Don’t be afraid to skip parts of a well-known test heuristic that’s not quite working for you. You might not get value from using a heuristic in its entirety, so go ahead and just use part of it. Use what works for you in your context and drop what doesn’t.
Another option is to add to a heuristic. For example, you may forget the words for RCRCRC. Richard Bradshaw does this regularly and mentions ‘Revenue’ as one, it isn’t one, but nevertheless, it’s provided him with lots of test ideas in the past. Revenue encourages him to think about the parts of a system that generate the business revenue, no revenue, no business. So, for him, RCRCRC has become RCRCRCR.
Even the creators of well-known heuristics change them, FEW HICCUPS started out as just HICCUPS, then Michael Bolton added the FEW to it. So if the creators are changing them, why not create your own oracles that focus on consistency criteria? Michael even encourages you to.
You can get really creative when you start mixing heuristics. John Stevenson introduced this idea at TestBash Brighton with his fantastic talk on breaking model fatigue. John encourages us to SCAMPER existing models; Substitute, Combine, Adapt, Modify, Put to another use, Eliminate and Reverse them. Try experimenting with different combinations and alterations of well-known test heuristics and see what brings you value.
Note: Models are a type of heuristic, they’re a method of trying to solve the problem of making complicated or abstract things simpler and easier to understand.
Make Your Own
The first step in realising and developing your own test heuristics is to identify where you are already using them. This is a very difficult process. We’re used to explaining what we’re doing, but we find the why significantly harder to articulate, but the ‘why’ is where the heuristics are hiding. Here are a few methods we can use to reveal them.
Reflecting on your testing activities can often reveal patterns, those patterns are probably the result of applying heuristics. Reflecting regularly during and after every test session will increase your chances of identifying heuristics. For example, you could spend a few minutes after each testing session asking yourself “why did I do the tests that I did?” and, “why did I do them in that order?” Taking good testing notes can aid you with reflection, you may spot patterns as you are taking them and when you review them.
Another way to identify and make your own heuristics is to verbalise your testing activities to others. The process of verbalisation encourages reflection, as you search for the words to share and think about explaining what you’re doing or have done. When discussing decisions with others we often reveal subtleties we were not aware of and make new connections between thoughts and ideas when we’re describing them. You can verbalise your testing activities and decisions with a team member, perhaps in a testing debrief session or during a pairing session. Alternatively, you could verbalise them to yourself using the rubber duck heuristic.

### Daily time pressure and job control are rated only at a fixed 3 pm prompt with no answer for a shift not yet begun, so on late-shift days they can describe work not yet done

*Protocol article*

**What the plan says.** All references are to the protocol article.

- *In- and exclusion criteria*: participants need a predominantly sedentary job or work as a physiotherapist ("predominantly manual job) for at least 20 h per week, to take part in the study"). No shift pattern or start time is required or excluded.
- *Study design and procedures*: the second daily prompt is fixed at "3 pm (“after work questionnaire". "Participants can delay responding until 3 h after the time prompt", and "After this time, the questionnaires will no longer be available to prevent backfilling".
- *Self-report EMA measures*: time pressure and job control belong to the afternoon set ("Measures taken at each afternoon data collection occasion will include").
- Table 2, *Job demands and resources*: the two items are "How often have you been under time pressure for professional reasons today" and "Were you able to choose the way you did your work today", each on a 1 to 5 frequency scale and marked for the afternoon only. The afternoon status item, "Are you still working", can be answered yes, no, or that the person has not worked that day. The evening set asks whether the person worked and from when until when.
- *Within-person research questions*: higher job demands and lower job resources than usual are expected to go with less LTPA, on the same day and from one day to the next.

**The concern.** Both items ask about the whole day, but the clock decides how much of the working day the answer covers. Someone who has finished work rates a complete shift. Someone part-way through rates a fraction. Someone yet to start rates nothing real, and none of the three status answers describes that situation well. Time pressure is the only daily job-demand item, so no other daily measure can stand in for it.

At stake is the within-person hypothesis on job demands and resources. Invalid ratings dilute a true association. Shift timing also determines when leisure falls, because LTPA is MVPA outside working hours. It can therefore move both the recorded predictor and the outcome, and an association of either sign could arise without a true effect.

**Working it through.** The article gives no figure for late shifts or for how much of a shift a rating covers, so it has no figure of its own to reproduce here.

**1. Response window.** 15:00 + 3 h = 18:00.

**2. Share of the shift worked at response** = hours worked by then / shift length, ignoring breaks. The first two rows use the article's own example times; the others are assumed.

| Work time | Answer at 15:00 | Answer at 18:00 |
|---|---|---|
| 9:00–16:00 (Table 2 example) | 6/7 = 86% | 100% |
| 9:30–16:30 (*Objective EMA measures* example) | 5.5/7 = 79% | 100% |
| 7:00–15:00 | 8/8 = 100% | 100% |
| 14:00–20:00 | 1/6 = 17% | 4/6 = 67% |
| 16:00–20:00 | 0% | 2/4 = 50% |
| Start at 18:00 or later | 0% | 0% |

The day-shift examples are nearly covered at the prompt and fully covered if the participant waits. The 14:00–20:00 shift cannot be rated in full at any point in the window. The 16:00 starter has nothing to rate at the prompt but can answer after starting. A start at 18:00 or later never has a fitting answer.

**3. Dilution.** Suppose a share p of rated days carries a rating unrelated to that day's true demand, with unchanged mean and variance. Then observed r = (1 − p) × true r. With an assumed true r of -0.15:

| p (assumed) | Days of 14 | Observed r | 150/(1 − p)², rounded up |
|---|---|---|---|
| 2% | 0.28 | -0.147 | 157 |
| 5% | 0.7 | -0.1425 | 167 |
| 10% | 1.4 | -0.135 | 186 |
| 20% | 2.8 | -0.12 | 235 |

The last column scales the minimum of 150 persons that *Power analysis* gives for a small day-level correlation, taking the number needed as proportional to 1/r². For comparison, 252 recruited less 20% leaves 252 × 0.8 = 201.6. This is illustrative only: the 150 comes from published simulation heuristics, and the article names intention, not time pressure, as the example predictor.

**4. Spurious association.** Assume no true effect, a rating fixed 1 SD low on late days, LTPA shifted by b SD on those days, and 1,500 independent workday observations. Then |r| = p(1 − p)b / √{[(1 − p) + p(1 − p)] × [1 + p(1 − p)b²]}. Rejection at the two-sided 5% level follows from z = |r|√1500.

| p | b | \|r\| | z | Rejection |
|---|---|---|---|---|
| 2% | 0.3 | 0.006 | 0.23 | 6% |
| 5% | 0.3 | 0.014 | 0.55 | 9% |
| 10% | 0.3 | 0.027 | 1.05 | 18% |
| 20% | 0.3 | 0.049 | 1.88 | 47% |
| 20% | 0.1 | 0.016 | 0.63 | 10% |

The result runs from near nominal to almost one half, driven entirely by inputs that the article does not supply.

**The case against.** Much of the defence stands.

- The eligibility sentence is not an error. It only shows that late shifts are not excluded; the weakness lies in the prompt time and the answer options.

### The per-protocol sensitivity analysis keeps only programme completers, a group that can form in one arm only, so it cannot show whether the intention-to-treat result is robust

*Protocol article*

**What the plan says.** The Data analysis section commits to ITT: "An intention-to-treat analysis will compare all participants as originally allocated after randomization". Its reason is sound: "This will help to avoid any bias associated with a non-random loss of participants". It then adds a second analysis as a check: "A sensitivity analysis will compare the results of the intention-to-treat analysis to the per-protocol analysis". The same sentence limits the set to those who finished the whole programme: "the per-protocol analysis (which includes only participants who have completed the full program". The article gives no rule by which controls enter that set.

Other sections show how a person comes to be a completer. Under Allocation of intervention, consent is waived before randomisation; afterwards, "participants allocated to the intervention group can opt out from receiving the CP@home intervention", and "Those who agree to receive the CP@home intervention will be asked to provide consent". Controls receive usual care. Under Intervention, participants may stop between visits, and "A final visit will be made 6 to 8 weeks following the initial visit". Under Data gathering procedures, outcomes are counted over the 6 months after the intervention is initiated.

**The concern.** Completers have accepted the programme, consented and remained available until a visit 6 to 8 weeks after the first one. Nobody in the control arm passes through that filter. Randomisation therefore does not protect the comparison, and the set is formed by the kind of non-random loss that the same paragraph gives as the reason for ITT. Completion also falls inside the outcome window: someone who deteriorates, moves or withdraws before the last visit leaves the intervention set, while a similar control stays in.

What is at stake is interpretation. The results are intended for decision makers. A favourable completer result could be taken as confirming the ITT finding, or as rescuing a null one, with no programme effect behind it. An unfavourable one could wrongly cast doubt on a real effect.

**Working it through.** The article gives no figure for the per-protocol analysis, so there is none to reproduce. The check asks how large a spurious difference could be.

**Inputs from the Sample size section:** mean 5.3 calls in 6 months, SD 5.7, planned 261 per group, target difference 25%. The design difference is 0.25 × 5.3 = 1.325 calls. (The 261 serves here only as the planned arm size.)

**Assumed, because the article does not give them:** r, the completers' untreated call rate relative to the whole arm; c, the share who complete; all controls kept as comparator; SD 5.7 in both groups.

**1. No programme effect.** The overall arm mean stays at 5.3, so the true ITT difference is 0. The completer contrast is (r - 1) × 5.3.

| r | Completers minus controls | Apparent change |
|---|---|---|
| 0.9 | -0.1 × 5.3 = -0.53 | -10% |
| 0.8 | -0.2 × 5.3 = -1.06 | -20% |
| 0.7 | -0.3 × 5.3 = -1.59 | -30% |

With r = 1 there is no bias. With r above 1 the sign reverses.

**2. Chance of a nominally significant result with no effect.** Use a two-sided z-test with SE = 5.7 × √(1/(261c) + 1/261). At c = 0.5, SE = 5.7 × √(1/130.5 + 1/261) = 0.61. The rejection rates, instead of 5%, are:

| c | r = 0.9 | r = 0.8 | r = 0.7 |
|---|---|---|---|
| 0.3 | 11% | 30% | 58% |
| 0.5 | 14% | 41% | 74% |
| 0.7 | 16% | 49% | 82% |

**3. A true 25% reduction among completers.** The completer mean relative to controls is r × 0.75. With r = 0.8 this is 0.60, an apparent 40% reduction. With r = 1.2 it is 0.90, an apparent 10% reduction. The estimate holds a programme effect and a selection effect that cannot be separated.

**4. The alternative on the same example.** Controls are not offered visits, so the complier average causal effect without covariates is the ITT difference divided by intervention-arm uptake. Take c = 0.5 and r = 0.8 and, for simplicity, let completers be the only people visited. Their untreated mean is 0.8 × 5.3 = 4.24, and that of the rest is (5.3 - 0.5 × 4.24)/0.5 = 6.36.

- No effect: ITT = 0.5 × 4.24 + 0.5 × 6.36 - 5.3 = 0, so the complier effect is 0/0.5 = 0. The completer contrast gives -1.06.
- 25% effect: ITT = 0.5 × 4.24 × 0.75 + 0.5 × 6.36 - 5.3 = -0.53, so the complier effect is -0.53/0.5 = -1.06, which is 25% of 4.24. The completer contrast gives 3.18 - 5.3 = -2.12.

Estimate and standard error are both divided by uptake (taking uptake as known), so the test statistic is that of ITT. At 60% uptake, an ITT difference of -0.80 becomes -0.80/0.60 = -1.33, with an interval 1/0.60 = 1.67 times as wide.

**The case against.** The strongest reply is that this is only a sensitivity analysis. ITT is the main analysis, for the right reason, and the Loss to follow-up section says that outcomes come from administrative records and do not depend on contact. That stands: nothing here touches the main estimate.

Teaching is where Richard Bradshaw has had the most joy in realising his own heuristics. To teach others well, you need to fully understand your own actions when practising the subject being taught. This means lots of thought and reflection on your testing practice to identify what needs to be taught and even more importantly on how to teach it. Working out how to teach testing knowledge and skills is where Richard has created and shared most of his own heuristics to aid his teaching. For example, the SACRED model was designed to teach people about automated check design and TRIMS was created to encourage people to think about their automation strategy.
Putting Theory Into Practice
Heuristics are powerful, even more so when you’re fully aware of them, understand them and can apply them thoughtfully during your testing sessions. In other words, heuristics are most powerful when you use heuristic praxis.
After practising using different heuristics in different contexts, you will develop great judgement to know which heuristic to apply and when. From reflecting deeply on your testing practice through note-taking and verbalisation you will be able to modify existing heuristics to better suit your needs and perhaps even identify your own.
We encourage you to go ahead and change well-known test heuristics and to develop your own. We would love to hear your stories on remixed and new heuristics on The Club.
- Judgement under Uncertainty: Heuristics and Biases - Amos Tversky and Daniel Kahneman
- Dual Process Accounts of Reasoning - Systems - Wikipedia
- Decision-making heuristics and biases across the life span - JoNell Strough, Tara E. Karns, and Leo Schlosnagle
- Introduction to Memory Techniques - Mind Tools
- 99 Second Introduction to Oracles - SWTC
- 99 Second Introduction to Models - SWTC
- Test Heuristics Cheat Sheet - Elisabeth Hendrickson, James Lyndsay, and Dale Emery. And further ideas from Andrea Jensen, Ady Stokes, Callum Akehurst-Ryan, Dave Dora, Deborah Sherwood, Mark Winteringham, and Simon Tomes.
- Software Testing Heuristics and Mnemonics - Karen N Johnson
- FEW HICCUPPS - Michael Bolton
- Testing Mnemonics - Del Dewar
- Mapping Biases to Testing - Maaike Brinkhof
- Model Fatigue and How to Break It - John Stevenson
- How Models Change - Michael Bolton
- Reflective Practice - Wikipedia
- Rubber Duck Debugging - Wikipedia
- Your Tests Aren’t Flaky, You Are! - Richard Bradshaw
- TRIMS - Richard Bradshaw
Suggested Further Reading:
Richard Bradshaw is an experienced tester, consultant and generally a friendly guy. He shares his passion for testing through consulting, training and giving presentation on a variety of topics related to testing. He is a fan of automation that supports testing. With over 10 years testing experience, he has a lot of insights into the world of testing and software development. Richard is a very active member of the testing community, and is currently the FriendlyBoss at The Ministry of Testing. Richard blogs at thefriendlytester.co.uk and tweets as @FriendlyTester. He is also the creator of the YouTube channel, Whiteboard Testing.
Sarah Deery is the LearningBoss at Ministry of Testing, she's a scientist turned teacher turned learning technologist. Her main aim is to help software testers turn their vast knowledge and skills into bite-sized chunks suitable for the community to digest. She used to do things in her spare time but now she has a toddler.